Dell and Amazon Start Making a Positive Impact on VMware

Dell and Amazon are starting to make a positive impact on VMware. Once we learned about the Dell acquisition of EMC, there was a lot of speculation on how this acquisition would affect VMware moving forward. I believe we are starting to see some of the positive effects of this acquisition.

VMware has made an adjustment and changed the reporting dates of its calendar quarters to align with Dell’s. There have been some reports and indicators that VMware and Dell may be handling some of the larger enterprise licensing agreements (ELAs) directly and are driving mixed results from Dell’s partners. However, those partners are reporting a positive momentum with license renewals and new license sales of other applications in the VMware portfolio, especially in the cloud space.

At the same time, Dell’s contribution within the sales force has been ramping up ahead of schedule, and faster then what was expected for VMware, since some incentive adjustments have been put into place. These incentives offer a potential profitable path for the channel partner community itself. The biggest “buzz” for VMware in 2017 is the anticipation of the VMware and Amazon offerings that should be available later this year. These offerings are expected to be another boom for VMware, NSX, and vMotion technologies.

I believe that once VMware has perfected the ability to vMotion in and out of AWS at will, it will result in huge opportunities and foster growth for both Amazon and VMware. Amazon has been looking for a bigger footprint and presence in the corporate world, and this partnership presents a world of new opportunities as well as a depth of new use cases. It will also play a part in helping corporate customers looking to solidify and finalize their cloud strategies, which in turn should help to drive growth for both VMware and Amazon for at least the next five years, as well as for the cloud strategies that are being implemented. I also believe we will see some sort of internal AWS resource migrations. AWS vMotion should help companies regain control and accountability for resources currently deployed on AWS. This transparency and insight should encourage future migration of resources to AWS.

In multiple conversations with some of my peers, I have heard a repeated theme of the corporate push to the cloud. This has been the mantra for the last couple of years. Unfortunately, for some corporations, while this was a task that looked great in a PowerPoint presentation, the implementation was something else entirely. One of the most common themes of these conversations was companies’ lack of understanding of and control over the company resources that have been deployed to AWS. Companies get their bill from Amazon and in some cases are left wondering what kind of data they have in the public cloud now. Add to that the new security issues as of late, such as the WannaCry ransomware.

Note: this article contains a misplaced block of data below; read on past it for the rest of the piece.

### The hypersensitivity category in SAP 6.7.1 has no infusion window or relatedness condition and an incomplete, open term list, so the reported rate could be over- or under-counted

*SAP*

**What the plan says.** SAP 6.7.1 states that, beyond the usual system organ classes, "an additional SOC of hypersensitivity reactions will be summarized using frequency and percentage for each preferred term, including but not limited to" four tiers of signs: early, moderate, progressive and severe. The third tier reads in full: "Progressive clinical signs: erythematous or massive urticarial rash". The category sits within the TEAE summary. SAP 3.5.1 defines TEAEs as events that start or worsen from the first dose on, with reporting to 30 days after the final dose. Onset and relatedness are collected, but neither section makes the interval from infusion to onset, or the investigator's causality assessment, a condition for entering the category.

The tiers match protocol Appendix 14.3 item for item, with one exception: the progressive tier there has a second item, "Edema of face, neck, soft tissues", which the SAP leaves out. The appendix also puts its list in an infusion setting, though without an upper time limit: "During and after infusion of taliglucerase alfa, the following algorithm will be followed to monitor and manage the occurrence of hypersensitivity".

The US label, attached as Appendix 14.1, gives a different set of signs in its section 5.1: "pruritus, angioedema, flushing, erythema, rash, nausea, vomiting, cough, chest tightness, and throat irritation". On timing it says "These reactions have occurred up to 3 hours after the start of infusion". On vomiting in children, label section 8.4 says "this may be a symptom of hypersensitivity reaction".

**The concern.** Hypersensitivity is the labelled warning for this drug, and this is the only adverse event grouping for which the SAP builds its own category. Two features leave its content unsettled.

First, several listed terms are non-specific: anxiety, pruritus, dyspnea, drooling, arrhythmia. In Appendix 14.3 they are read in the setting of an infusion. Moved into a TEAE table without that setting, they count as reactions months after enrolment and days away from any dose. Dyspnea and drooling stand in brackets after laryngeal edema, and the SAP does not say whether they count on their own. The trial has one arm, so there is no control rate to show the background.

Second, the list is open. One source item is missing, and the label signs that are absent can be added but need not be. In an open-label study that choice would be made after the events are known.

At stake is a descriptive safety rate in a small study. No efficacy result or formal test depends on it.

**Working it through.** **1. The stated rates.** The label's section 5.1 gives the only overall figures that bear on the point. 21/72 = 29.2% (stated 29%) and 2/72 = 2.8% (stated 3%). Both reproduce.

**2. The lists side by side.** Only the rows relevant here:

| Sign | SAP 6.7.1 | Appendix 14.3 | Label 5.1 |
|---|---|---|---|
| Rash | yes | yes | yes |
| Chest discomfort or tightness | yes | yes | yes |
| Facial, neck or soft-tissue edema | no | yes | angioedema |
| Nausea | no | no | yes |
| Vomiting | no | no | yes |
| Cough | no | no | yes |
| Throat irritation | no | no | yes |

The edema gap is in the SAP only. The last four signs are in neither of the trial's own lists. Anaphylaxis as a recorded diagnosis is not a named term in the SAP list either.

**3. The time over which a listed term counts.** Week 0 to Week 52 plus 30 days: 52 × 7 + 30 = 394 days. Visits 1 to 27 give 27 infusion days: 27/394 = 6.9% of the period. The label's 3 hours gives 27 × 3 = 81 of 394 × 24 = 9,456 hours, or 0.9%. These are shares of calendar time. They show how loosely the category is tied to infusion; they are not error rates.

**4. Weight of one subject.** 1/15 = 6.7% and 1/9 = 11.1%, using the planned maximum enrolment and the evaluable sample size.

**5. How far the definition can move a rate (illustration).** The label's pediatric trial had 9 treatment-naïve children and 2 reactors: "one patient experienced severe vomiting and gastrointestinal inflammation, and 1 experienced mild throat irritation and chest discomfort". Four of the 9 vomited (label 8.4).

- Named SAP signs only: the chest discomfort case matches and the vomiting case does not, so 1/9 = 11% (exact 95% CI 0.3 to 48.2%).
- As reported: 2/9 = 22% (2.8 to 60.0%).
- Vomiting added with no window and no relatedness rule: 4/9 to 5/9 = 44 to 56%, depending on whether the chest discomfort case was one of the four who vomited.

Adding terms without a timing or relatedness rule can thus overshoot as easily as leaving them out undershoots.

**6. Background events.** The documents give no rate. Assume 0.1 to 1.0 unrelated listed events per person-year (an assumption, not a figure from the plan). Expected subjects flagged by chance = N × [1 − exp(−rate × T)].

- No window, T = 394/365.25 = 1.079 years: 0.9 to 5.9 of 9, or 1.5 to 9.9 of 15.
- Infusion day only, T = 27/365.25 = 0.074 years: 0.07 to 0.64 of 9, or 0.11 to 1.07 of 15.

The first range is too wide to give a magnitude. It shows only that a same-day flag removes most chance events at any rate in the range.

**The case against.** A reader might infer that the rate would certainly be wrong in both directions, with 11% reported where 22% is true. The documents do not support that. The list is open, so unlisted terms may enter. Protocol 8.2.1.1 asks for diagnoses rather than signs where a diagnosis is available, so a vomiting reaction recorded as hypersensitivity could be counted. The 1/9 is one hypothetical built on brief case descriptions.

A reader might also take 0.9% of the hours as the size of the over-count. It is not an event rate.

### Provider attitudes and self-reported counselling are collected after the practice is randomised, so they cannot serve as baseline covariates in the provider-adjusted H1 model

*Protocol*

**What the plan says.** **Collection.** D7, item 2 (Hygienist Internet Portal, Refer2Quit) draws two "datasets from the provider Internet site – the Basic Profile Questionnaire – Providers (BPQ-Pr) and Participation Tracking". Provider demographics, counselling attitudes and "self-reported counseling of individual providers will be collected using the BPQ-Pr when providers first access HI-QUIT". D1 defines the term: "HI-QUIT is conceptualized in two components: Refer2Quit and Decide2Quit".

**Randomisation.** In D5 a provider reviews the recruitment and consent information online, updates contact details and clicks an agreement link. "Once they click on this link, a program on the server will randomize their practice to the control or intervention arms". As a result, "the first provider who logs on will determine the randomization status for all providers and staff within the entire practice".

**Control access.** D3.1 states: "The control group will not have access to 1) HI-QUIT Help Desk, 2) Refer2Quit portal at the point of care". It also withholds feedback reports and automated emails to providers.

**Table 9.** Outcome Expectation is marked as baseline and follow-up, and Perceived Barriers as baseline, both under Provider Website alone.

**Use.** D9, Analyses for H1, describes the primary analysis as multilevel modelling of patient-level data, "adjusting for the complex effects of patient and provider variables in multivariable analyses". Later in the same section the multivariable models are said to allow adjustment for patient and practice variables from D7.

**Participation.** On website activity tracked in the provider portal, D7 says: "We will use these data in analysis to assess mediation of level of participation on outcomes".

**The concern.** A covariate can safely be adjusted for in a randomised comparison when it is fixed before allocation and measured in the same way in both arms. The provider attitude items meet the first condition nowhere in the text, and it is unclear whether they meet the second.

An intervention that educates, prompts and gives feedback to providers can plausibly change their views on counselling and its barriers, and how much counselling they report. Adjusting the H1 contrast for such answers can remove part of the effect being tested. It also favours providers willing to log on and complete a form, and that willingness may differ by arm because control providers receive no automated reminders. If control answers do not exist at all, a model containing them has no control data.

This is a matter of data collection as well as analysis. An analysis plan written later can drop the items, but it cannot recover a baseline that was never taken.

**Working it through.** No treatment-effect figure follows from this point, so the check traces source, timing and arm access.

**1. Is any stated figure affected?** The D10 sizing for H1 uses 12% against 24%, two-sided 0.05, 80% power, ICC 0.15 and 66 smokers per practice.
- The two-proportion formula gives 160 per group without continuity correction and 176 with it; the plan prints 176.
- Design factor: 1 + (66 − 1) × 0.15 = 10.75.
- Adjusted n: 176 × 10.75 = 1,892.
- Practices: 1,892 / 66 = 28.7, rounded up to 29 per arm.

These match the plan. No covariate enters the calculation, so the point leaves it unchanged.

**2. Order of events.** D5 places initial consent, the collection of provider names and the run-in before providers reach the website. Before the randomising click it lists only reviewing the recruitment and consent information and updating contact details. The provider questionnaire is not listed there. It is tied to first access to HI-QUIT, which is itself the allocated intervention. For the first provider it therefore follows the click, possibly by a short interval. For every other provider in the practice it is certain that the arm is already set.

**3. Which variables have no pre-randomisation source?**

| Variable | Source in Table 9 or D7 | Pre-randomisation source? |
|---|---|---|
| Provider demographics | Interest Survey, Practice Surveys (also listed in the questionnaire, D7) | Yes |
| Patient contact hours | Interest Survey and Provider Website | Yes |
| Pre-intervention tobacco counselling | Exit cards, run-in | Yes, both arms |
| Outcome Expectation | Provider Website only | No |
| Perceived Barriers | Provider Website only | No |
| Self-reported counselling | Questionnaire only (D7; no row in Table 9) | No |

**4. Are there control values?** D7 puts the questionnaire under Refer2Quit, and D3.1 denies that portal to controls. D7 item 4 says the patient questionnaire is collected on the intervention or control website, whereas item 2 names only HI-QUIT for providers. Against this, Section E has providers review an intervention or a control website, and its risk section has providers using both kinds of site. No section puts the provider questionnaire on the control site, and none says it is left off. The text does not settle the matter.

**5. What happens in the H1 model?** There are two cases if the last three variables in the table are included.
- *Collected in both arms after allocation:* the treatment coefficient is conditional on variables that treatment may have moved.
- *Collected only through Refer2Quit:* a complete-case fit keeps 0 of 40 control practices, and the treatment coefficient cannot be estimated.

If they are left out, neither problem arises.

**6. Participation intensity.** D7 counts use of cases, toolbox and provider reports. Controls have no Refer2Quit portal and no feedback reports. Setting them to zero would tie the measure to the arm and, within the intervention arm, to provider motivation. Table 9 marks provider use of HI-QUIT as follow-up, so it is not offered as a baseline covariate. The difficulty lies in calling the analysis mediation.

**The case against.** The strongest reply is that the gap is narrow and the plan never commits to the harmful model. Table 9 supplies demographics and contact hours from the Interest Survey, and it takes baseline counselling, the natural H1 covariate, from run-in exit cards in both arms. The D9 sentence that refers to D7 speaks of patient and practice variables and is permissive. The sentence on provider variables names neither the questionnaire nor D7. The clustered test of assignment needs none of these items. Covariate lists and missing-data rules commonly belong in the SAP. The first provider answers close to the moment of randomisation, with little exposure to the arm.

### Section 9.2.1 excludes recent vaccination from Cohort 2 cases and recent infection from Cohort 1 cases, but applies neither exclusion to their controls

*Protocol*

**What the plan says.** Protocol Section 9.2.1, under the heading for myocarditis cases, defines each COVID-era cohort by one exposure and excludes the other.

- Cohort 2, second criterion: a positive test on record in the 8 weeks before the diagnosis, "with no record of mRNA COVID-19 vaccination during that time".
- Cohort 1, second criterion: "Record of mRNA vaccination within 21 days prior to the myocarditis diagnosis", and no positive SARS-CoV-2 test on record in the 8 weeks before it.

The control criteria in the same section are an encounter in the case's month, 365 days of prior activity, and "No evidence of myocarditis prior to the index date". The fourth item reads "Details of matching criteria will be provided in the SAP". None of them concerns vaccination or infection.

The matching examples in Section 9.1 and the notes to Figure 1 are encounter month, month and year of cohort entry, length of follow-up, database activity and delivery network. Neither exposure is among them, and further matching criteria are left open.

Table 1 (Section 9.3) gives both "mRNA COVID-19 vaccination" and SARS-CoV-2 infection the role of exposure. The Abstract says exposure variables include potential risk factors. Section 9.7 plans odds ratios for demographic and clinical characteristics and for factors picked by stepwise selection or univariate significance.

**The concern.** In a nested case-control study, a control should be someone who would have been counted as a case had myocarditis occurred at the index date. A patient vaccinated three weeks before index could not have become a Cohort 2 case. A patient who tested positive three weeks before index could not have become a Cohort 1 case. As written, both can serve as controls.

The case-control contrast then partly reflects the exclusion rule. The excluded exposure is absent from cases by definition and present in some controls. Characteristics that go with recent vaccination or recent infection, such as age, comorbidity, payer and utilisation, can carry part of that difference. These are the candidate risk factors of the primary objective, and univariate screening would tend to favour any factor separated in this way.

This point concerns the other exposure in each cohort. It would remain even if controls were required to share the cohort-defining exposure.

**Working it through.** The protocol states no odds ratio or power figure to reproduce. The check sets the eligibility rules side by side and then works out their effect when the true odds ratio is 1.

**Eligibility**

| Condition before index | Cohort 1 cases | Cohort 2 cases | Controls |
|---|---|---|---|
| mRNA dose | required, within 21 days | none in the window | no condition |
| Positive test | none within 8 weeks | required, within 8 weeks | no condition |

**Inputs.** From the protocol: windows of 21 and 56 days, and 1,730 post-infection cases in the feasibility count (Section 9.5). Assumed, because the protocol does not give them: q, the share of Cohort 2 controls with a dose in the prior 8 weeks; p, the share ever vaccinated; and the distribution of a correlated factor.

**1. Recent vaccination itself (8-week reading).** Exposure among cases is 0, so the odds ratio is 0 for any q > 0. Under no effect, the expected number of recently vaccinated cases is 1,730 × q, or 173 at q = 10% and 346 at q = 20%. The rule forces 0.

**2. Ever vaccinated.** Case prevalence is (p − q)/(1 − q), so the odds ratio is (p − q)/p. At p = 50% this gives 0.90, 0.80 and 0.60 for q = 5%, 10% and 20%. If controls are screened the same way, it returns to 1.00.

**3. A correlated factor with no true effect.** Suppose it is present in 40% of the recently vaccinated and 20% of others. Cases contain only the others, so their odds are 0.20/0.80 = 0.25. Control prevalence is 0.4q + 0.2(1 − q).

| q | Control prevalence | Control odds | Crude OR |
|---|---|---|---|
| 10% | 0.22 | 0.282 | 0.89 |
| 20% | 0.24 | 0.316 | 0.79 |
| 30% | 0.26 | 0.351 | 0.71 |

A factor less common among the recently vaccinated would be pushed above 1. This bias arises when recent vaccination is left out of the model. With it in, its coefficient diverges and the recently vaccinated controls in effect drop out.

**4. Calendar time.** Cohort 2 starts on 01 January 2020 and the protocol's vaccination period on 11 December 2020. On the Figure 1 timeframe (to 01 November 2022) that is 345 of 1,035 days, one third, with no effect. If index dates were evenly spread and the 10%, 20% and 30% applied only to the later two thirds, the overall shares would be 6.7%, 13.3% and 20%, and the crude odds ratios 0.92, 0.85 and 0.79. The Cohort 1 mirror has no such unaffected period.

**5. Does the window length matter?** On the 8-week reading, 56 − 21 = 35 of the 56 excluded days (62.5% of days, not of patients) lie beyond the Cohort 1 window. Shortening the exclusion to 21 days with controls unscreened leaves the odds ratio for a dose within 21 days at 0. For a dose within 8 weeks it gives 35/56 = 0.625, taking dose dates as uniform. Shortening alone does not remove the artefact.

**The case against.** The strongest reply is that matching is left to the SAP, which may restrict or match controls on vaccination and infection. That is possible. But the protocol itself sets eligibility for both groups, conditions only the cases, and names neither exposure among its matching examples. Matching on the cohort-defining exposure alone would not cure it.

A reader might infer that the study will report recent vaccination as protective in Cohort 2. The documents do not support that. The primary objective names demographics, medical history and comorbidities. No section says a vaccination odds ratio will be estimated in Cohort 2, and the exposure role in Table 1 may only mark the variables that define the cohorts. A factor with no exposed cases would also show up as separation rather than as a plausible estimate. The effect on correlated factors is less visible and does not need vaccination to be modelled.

Are corporate resources in compliance with corporate IT standards and procedures? How many rogue resources are there? What kind of risk does this bring to the corporation? These are some of the reasons why I believe corporations will be willing to jump on the VMware and Amazon bandwagon sooner rather than later. This has the potential to reshape or at least be responsible for adjusting some of the cloud strategies that are currently being implemented.

I have heard rumors that the first two AWS/VMware regions will launch in mid-July. VMware customers appear to be requesting the product and wish to be part of the initial rollout, migrating existing legacy on-site workloads into the cloud, with greater scale opportunities and better control and insight than is available for preexisting application.

The sale opportunity for this partnership is expected to result in additional bundle creations, with notable opportunities for the growth of NSX (networking application) and the ability to vMotion current compute resources at will in and out of the private and public cloud spaces. Two of the five North American availability zones—Oregon and Northern Virginia—will be the starting points, and an expansion to Europe is expected in 2018. I have also heard that the initial sales opportunities from this partnership will be largely direct to Amazon and/or VMware. An indirect channel strategy should be coming to light in 2018, with services offered in a manner similar to that for vCloud Air, with ELA opportunities and service credits. I have also heard that there will be at least an initial high price tag for the partnership services, and this may limit initial adoption to the larger enterprises.

All in all, it appears that the course that VMware has charted with Amazon, as well as the course that was charted for VMware due to the Dell acquisitions, appear to offer VMware a solid future well into the next decade. It has become easy to see how both Dell and Amazon are starting to make a positive impact for VMware.


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